The president took on parliament directly in a 3 February address before the legislature, the official agency Kabar reported. Stressing that he had blocked plans to dissolve parliament after disputed elections in spring 2005, Bakiev described parliament's current relations with the executive as a "confrontation" and said that the legislature is "turning into a place for political squabbling, giving rise to an atmosphere of instability in the country." Charging that the parliament is going beyond its mandate, Bakiev asked deputies, "Are you trying to seize power?"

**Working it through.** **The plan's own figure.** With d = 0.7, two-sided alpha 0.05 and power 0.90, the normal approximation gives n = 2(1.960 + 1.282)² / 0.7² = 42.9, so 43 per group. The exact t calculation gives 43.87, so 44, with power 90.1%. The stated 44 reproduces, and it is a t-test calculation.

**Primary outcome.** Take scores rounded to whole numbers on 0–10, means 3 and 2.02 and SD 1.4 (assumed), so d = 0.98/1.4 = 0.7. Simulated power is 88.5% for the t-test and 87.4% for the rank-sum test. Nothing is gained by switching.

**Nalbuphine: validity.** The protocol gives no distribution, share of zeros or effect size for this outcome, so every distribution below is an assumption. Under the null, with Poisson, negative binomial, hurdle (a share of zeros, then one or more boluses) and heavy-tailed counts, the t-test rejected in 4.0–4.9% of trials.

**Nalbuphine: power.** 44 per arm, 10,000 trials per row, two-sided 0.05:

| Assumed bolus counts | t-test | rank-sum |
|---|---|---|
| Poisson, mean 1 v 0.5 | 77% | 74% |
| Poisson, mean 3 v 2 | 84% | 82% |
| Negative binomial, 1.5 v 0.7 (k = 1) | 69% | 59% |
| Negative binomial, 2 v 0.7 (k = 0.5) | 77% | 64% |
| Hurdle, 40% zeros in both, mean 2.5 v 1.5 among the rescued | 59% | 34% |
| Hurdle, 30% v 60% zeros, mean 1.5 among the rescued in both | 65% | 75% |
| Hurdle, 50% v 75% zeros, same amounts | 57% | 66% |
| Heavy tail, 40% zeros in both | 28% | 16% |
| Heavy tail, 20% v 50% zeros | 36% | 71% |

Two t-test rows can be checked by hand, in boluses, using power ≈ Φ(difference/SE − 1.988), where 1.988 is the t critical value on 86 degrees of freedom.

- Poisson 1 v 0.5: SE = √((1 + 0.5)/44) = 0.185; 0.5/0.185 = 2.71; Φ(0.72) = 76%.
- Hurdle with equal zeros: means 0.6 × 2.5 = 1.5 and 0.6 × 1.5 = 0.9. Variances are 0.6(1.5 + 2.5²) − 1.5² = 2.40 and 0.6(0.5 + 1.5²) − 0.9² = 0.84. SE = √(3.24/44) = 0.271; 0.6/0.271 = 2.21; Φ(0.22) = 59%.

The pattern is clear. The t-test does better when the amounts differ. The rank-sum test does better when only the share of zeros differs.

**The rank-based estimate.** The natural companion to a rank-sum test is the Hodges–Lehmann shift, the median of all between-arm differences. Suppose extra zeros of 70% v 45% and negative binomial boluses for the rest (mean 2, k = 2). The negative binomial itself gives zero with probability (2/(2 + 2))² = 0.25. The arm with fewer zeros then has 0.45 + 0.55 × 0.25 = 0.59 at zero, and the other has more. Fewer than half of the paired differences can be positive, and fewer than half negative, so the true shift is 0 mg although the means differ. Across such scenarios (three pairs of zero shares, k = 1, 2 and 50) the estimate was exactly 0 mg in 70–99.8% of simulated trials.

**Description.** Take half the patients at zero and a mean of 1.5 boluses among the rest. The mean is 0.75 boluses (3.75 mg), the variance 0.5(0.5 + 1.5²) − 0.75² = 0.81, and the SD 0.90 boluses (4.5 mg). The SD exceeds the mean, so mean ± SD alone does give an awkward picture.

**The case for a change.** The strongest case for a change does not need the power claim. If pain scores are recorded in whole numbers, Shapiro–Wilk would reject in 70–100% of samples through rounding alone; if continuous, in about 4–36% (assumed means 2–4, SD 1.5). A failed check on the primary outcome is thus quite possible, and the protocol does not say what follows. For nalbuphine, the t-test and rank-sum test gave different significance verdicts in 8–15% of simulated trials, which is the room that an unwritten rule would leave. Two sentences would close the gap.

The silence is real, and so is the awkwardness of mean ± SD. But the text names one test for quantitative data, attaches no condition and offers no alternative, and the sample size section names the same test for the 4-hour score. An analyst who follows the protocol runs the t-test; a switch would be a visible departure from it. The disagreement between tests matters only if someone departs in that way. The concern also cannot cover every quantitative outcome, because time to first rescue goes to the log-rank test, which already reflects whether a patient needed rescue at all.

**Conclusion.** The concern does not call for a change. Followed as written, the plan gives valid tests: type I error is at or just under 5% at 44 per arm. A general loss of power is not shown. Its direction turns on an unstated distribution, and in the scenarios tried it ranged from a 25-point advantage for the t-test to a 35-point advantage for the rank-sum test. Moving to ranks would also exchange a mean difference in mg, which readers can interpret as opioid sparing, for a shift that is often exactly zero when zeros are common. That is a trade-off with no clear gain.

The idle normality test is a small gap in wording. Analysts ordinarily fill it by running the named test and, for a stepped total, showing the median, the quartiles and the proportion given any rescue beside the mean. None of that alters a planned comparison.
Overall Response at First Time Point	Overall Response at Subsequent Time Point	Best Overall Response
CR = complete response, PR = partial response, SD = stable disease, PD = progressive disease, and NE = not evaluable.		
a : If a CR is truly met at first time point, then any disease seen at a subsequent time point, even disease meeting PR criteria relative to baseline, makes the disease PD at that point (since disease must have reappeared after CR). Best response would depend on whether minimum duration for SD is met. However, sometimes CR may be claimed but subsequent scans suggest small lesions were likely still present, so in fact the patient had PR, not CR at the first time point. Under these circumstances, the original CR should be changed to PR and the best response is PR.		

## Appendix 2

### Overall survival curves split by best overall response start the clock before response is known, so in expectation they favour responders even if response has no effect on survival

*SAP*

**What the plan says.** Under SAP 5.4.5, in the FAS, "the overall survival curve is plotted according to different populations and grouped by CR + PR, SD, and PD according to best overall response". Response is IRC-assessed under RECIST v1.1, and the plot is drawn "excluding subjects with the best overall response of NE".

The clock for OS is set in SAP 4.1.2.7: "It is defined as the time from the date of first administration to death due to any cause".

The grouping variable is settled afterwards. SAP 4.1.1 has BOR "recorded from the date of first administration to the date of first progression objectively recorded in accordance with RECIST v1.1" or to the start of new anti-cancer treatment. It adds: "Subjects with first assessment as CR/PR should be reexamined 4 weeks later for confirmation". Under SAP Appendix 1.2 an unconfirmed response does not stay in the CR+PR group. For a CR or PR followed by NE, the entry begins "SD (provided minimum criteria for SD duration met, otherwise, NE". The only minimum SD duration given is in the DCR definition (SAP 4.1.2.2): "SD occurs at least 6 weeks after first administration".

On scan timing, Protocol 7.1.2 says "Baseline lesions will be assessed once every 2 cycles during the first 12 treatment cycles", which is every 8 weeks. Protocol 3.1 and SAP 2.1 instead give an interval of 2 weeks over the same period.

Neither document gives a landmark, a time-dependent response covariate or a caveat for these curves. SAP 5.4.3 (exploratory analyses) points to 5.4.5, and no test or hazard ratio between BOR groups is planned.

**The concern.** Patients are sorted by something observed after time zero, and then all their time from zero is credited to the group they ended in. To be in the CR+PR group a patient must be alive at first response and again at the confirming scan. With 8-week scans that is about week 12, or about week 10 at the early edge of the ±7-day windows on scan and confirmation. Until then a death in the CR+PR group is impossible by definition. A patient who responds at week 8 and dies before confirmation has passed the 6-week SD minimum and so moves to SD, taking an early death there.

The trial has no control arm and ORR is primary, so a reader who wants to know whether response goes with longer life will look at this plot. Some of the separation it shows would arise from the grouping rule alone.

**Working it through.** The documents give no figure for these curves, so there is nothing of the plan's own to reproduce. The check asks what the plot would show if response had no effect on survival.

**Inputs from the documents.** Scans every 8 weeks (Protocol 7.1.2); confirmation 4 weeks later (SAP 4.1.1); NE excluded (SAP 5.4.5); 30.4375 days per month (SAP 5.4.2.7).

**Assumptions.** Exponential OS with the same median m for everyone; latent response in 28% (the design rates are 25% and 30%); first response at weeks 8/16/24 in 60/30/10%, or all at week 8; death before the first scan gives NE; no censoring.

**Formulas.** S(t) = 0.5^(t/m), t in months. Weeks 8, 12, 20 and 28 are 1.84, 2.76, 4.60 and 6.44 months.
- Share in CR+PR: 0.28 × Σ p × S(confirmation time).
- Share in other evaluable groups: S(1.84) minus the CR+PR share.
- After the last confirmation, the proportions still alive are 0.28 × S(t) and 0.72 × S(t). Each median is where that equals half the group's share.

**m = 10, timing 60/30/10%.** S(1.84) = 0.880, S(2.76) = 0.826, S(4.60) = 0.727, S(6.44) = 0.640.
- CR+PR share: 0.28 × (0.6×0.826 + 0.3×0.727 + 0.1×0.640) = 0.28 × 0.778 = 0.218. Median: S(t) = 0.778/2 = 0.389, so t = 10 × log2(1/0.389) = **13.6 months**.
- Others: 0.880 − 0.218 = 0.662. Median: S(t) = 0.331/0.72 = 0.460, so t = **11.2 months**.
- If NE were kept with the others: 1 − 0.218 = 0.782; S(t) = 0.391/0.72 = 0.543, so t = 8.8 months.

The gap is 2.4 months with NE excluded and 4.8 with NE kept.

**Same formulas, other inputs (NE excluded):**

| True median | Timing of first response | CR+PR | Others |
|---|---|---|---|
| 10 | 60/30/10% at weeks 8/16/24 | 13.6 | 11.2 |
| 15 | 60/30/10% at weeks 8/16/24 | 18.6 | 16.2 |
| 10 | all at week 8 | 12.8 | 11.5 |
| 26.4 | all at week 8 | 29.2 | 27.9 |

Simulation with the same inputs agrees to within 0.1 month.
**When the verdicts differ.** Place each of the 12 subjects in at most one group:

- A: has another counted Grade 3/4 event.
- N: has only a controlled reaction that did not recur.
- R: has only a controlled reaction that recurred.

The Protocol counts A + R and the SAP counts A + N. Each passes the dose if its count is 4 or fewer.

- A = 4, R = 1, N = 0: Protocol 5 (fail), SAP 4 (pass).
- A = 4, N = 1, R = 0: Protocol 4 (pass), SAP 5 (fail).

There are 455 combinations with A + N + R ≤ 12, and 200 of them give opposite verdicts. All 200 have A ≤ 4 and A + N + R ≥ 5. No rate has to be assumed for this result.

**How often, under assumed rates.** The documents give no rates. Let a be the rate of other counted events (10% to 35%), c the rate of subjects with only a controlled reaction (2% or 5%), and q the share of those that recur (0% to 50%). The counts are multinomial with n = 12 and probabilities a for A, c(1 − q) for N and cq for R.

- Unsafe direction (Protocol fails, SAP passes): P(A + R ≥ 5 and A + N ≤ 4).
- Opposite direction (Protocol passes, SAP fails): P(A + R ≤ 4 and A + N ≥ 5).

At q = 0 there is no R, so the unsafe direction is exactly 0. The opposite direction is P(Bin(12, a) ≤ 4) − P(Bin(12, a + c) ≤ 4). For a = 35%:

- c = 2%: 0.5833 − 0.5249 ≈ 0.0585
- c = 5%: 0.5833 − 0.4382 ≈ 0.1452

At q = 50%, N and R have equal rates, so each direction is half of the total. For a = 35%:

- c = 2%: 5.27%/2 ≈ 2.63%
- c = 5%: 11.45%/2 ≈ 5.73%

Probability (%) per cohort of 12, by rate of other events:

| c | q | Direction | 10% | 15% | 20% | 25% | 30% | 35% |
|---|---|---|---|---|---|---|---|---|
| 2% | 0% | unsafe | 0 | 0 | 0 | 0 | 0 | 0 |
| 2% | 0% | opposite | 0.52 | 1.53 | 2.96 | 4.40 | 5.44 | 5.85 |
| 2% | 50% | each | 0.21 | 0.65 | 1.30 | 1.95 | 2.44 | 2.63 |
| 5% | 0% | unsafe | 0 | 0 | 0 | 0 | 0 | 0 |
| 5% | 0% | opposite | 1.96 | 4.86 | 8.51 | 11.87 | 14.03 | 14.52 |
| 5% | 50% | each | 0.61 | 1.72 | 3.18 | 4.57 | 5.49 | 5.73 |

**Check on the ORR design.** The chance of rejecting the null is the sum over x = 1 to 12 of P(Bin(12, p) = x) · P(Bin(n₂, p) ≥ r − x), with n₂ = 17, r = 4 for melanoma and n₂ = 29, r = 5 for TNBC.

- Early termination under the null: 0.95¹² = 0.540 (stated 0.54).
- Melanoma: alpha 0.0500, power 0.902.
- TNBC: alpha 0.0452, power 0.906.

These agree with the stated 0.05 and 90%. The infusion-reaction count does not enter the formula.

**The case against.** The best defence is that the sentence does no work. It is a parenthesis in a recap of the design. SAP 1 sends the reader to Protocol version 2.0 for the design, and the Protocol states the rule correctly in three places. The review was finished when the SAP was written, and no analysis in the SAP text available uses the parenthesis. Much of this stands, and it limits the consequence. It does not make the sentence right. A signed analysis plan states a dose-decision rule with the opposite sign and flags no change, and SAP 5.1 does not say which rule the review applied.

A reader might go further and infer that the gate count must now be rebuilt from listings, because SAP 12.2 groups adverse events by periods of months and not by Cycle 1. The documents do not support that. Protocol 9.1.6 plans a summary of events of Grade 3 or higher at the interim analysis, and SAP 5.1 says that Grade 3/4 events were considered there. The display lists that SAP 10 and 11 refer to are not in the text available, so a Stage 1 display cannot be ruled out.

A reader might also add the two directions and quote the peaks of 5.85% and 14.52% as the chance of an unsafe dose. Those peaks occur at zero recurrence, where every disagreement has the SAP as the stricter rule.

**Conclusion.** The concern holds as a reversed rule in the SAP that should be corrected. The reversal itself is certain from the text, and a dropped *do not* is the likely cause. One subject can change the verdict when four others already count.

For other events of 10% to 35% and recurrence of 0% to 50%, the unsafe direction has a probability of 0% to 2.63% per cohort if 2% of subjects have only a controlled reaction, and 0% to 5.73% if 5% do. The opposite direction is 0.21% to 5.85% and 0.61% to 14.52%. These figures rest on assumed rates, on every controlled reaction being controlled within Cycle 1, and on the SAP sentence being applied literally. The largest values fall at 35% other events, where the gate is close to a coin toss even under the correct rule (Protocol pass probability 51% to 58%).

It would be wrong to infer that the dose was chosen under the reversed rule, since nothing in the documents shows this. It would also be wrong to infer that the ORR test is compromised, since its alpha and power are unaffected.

For those who might have had trouble reading between the lines, Bakiev underscored his message on 9 February, telling the Security Council in no uncertain terms that he supports a presidential system of government (see "RFE/RL Newsline," 10 February 2006).

President Bakiev is pushing for a governmental head of state (file photo, RFE/RL)

Driving the point home, Bakiev said, "Recent events with parliament have further convinced me that we need to move in the direction of a system of government with an executive head of state." The president also downplayed the prime minister's warnings on crime, calling criminalization a "myth" that is "nothing more than an attempt to create a sense of instability in the country, discredit the new authorities, and discredit -- once and for all -- the law-enforcement organs."